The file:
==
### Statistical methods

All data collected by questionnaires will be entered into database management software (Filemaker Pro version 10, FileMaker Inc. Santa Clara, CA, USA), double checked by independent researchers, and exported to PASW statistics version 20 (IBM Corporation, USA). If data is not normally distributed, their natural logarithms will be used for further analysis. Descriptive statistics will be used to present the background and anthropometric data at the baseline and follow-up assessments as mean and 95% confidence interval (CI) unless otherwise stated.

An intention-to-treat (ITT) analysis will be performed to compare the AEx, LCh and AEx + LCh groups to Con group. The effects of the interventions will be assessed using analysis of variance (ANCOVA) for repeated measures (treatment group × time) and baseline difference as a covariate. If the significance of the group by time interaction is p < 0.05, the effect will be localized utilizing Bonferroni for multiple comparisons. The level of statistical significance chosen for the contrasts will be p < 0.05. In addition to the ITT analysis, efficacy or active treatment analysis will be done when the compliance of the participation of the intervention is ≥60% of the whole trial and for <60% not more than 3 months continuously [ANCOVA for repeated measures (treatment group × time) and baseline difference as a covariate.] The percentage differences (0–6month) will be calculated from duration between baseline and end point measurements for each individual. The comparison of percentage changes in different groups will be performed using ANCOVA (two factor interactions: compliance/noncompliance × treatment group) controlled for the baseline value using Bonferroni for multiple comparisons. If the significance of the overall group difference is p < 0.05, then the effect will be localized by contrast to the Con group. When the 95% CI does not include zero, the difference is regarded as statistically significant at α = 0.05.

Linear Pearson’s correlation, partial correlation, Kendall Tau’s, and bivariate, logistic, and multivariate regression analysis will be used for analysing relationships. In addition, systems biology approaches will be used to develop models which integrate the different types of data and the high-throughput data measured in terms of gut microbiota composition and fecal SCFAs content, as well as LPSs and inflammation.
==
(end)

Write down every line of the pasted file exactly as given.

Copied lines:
### Statistical methods

All data collected by questionnaires will be entered into database management software (Filemaker Pro version 10, FileMaker Inc. Santa Clara, CA, USA), double checked by independent researchers, and exported to PASW statistics version 20 (IBM Corporation, USA). If data is not normally distributed, their natural logarithms will be used for further analysis. Descriptive statistics will be used to present the background and anthropometric data at the baseline and follow-up assessments as mean and 95% confidence interval (CI) unless otherwise stated.

An intention-to-treat (ITT) analysis will be performed to compare the AEx, LCh and AEx + LCh groups to Con group. The effects of the interventions will be assessed using analysis of variance (ANCOVA) for repeated measures (treatment group × time) and baseline difference as a covariate. If the significance of the group by time interaction is p < 0.05, the effect will be localized utilizing Bonferroni for multiple comparisons. The level of statistical significance chosen for the contrasts will be p < 0.05. In addition to the ITT analysis, efficacy or active treatment analysis will be done when the compliance of the participation of the intervention is ≥60% of the whole trial and for <60% not more than 3 months continuously [ANCOVA for repeated measures (treatment group × time) and baseline difference as a covariate.] The percentage differences (0–6month) will be calculated from duration between baseline and end point measurements for each individual. The comparison of percentage changes in different groups will be performed using ANCOVA (two factor interactions: compliance/noncompliance × treatment group) controlled for the baseline value using Bonferroni for multiple comparisons. If the significance of the overall group difference is p < 0.05, then the effect will be localized by contrast to the Con group. When the 95% CI does not include zero, the difference is regarded as statistically significant at α = 0.05.

Linear Pearson’s correlation, partial correlation, Kendall Tau’s, and bivariate, logistic, and multivariate regression analysis will be used for analysing relationships. In addition, systems biology approaches will be used to develop models which integrate the different types of data and the high-throughput data measured in terms of gut microbiota composition and fecal SCFAs content, as well as LPSs and inflammation.